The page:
Access control for commercial applications has changed dramatically in the last decade. In the past, the majority of access systems installed by locksmiths were usually small, limited to a few doors, and required minimal wiring. Locksmiths stayed away from bigger integrated hard wired systems...
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The system consists of an HID prox lock controller at each door and network-based software. Each door connects to the existing Wi-Fi or Ethernet network to deliver real-time management over the local area network, or remotely over a wide area network or over the internet. The system can be expanded one door at a time.
In a Wi-Fi installation, power is supplied locally at each door to operate the reader and locking device. Data is communicated through the Wi-Fi Access Point. Standard installation is required for the locking hardware. If a customer doesn’t have a Wi-Fi network, most electronics stores provide a choice of Wi-Fi routers for a minimal cost. For most installations, installing a Wi-Fi network is easier and cheaper than pulling cable.
If a Wi-Fi network is already in use, installation is limited to the door location and initializing the Wi-Fi Access Point. The customer’s IT department will likely be involved in installing and managing the software and configuring the Wi-Fi communications module in the controller / reader.
With an Ethernet installation, the option exists to consolidate everything you need to one cable. This means if you have an internet device, the same CAT5 cable that supplies the data transmission to the device can also supply electrical power. The obvious savings is that you only need to run a single cable to the device. In most situations, anyone can run a CAT5 cable to get power to these devices. You probably do not need an electrician. As with any installation, check with your local authority having jurisdiction (AHJ) to be sure you are complying with applicable codes.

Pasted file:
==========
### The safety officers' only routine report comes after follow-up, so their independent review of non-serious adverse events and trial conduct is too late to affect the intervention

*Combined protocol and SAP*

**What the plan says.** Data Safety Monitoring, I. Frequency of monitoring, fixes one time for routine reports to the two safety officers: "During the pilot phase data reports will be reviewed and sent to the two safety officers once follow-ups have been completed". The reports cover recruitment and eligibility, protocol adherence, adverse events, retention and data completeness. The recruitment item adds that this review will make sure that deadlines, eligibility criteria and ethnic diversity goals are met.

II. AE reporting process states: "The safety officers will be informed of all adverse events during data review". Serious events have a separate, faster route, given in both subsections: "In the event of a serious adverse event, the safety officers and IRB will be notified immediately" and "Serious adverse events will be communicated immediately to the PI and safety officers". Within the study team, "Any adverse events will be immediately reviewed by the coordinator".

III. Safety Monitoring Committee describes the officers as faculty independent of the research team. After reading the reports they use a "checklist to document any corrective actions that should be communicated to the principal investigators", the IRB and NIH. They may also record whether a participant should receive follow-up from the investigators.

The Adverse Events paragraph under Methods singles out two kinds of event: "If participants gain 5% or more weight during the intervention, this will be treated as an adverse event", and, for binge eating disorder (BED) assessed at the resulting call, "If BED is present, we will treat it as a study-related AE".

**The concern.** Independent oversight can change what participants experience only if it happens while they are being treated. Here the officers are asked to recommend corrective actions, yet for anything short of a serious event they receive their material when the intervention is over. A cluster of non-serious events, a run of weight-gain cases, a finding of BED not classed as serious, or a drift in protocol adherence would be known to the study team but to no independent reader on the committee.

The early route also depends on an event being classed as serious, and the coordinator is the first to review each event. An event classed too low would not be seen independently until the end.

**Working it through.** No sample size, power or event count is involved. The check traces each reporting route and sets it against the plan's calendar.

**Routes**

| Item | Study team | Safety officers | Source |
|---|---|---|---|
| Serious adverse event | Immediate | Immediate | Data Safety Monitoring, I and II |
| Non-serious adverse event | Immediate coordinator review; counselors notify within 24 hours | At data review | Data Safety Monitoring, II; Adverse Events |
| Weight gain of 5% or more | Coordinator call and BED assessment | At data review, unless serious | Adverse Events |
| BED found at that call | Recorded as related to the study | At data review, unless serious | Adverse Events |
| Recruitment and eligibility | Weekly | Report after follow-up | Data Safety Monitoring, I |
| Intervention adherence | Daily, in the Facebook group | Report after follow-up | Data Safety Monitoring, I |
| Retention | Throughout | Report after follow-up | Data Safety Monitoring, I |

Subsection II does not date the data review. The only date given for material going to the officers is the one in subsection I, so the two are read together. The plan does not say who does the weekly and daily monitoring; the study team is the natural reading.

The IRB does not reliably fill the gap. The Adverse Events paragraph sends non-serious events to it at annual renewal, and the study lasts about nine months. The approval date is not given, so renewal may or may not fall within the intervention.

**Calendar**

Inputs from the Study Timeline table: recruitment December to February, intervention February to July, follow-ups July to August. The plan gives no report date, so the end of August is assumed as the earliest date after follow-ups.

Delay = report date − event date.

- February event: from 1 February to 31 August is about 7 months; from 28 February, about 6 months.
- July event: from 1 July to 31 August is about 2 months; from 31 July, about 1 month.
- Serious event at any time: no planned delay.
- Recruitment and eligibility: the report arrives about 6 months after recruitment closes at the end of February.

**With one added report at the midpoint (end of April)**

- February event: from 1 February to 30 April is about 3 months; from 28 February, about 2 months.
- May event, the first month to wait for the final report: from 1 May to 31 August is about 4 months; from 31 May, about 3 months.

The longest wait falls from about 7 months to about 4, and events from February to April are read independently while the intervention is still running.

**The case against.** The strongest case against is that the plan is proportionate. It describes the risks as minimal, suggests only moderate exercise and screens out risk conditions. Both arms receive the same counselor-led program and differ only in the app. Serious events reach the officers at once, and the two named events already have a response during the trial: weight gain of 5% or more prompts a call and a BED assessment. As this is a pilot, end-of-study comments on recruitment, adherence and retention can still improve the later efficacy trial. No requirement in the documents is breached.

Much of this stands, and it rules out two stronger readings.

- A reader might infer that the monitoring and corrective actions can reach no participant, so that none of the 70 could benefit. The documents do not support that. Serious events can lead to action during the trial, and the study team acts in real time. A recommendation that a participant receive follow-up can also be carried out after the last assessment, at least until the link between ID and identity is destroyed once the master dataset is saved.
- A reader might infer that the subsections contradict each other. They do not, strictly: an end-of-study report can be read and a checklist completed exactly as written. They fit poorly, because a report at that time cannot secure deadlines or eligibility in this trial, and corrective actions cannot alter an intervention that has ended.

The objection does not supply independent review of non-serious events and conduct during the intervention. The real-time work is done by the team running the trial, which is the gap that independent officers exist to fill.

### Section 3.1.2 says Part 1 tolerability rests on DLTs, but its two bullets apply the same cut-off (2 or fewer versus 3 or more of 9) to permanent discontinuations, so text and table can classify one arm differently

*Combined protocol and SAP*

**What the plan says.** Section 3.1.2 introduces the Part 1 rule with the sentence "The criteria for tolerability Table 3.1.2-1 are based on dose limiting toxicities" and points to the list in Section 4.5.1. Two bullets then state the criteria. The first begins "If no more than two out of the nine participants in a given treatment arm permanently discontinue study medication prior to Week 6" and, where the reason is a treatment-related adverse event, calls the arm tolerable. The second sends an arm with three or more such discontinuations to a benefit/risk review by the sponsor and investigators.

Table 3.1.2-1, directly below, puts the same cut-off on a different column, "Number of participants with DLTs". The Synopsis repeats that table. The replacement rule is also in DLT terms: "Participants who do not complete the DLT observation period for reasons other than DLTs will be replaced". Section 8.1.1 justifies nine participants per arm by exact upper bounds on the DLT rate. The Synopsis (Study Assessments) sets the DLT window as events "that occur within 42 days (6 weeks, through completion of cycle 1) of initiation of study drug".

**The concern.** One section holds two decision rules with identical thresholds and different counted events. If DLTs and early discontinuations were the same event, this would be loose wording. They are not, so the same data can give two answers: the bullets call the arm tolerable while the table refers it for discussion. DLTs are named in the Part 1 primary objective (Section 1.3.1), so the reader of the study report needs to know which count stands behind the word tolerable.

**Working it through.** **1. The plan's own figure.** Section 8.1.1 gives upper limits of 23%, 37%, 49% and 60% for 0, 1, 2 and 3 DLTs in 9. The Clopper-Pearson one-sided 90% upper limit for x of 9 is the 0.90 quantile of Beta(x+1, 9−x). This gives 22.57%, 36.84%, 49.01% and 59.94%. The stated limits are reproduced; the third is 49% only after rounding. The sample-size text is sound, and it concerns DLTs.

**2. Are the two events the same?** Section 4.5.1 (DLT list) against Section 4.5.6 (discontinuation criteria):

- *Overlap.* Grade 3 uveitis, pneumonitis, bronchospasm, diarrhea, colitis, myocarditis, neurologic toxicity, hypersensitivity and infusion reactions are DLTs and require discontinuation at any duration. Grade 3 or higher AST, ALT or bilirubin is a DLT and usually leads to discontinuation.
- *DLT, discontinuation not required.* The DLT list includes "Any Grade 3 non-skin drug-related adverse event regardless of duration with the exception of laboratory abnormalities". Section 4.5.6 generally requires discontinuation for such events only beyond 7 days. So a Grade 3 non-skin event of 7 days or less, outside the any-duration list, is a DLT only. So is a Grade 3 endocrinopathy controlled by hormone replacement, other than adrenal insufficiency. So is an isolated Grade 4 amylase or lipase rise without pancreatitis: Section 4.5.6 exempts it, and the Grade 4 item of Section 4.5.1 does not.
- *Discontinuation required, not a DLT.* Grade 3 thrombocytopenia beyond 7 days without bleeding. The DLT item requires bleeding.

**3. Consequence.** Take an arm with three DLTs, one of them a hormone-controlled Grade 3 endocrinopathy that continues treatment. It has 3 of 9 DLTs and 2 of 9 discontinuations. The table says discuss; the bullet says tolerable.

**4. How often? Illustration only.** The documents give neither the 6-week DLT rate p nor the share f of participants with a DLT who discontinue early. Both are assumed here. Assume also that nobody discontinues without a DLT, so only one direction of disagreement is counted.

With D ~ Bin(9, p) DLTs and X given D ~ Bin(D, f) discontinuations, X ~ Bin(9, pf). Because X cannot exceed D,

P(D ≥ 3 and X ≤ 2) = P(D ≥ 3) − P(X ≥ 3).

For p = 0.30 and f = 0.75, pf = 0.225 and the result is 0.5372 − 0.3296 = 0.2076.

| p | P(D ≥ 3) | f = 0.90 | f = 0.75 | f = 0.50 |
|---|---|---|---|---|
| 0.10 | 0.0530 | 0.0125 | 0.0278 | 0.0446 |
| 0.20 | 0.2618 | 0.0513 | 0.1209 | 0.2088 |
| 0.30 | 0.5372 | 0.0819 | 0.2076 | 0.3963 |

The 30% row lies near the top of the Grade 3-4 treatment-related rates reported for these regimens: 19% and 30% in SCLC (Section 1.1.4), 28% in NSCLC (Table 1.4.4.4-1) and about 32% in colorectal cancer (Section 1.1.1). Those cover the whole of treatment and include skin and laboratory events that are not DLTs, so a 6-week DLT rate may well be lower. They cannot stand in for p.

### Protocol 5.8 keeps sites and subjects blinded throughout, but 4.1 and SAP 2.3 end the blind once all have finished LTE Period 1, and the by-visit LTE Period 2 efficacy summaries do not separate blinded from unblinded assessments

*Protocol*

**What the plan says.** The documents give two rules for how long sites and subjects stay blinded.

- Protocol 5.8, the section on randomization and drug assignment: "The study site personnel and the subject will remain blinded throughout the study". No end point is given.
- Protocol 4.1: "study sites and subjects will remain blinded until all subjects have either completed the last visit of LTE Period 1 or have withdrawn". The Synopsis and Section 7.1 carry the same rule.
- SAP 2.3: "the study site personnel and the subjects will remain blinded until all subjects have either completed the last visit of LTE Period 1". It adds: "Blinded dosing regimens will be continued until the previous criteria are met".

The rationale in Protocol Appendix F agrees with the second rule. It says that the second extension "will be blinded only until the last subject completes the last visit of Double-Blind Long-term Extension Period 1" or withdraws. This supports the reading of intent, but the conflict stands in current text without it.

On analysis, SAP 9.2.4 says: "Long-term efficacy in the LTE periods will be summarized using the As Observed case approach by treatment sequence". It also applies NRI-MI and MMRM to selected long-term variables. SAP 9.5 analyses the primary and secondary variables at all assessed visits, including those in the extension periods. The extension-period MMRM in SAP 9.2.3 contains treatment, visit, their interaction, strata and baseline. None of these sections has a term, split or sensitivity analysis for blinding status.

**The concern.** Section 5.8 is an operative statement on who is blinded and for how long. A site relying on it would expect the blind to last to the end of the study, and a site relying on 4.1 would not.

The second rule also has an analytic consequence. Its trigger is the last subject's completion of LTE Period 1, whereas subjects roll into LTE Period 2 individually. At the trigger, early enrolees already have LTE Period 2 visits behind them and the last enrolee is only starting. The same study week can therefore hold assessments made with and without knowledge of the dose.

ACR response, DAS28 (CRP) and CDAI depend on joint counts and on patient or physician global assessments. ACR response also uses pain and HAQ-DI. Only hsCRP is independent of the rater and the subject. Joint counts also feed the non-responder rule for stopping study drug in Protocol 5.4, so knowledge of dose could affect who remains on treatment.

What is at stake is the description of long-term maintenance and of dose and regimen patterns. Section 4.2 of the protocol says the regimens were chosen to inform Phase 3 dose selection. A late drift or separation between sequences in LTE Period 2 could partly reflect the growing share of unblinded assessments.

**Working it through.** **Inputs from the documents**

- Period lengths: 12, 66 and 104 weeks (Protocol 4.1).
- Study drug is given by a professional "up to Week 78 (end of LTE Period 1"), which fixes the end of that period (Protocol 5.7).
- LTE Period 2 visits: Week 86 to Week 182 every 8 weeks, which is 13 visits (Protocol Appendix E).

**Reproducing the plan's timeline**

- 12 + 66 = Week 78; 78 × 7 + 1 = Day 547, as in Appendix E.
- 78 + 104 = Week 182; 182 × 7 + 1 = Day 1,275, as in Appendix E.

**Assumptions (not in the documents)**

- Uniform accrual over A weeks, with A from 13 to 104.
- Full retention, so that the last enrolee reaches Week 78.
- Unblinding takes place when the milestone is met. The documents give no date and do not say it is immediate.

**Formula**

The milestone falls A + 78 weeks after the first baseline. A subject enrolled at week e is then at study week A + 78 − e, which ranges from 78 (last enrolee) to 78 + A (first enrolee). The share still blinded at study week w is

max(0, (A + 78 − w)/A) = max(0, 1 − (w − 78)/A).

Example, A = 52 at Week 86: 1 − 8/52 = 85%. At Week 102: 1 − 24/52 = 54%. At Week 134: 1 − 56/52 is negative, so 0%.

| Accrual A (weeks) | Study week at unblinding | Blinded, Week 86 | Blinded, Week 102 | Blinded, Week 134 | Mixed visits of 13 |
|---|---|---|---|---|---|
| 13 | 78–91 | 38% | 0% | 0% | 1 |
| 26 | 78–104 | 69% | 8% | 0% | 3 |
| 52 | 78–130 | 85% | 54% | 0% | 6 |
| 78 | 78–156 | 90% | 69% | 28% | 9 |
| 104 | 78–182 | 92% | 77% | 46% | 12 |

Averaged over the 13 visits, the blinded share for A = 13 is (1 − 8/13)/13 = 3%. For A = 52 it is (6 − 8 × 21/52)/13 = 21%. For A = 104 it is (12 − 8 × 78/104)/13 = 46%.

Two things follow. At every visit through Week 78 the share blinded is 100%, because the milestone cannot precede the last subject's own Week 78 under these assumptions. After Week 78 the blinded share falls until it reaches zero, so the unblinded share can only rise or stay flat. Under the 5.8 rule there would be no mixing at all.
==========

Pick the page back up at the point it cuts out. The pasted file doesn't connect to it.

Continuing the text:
If a building is already wired with Ethernet cabling, you usually just need to run from the nearest outlet to the door in question. The IT department will assign the plug an IP address.
In a PoE installation, the PoE injector is located right next to your existing hub, and the Injector is plugged into a standard AC outlet and for ultimate system protection, a UPS battery backup.
A standard CAT5 cable is used between the PoE Injector and the PoE Splitter which is located right next to the door. With one cable you have now provided the required network connection and all the power that will be needed at the door site.
What makes the PoE work with BlueLink Controller/Readers is the fact that each of the CR101 units is simply an internet device. The BlueLink IP Controller/Readers come with a female RJ45 connector which allows you to plug your Ethernet cable directly into one of the PoE Splitters, right at the door.
Wi-Fi has penetrated most Fortune 2000 companies. As a result, there are many opportunities to sell physical security products based on that standard.
Almost any new building or substantial commercial remodel will include providing Ethernet and Wi-Fi capability.
Because BlueWave uses the 802.11 Wi-Fi standard, it is recognized as a reliable protocol that integrates a variety of data and physical security solutions. It is the worldwide acceptance of this technology that provides ample opportunity for BlueWave sales to your customers.
Many security directors are finding that technology purchasing decisions are being made in conjunction with Information Technology (IT) administrators. As this trend continues, the IT administrators will be more likely to manage the physical security network instead of the traditional security professionals. As the areas continue to converge, only those products based on open IT standards will be considered secure, viable products.
Additional uses are being evaluated.
A partnership has been developed with Intellikey to utilize their electronic cylinders combined with BlueWave in a retrofit kit. This allows standard mortise locks to be easily converted to centrally managed, access controlled locks using the customer’s existing Wi-Fi or Ethernet data network.
Each managed door connects to the existing Wi-Fi or Ethernet network to deliver real-time management over the local area network, or remotely over a wide area network or the internet. If you have an existing Intellikey customer or system that you would like to discuss upgrade/retrofit compatibility, contact BlueWave or Clark Security Products.
Other popular stand-alone access control products are currently being evaluated for upgrade potential with a BlueWave modem and compatibility with BlueWave technology.
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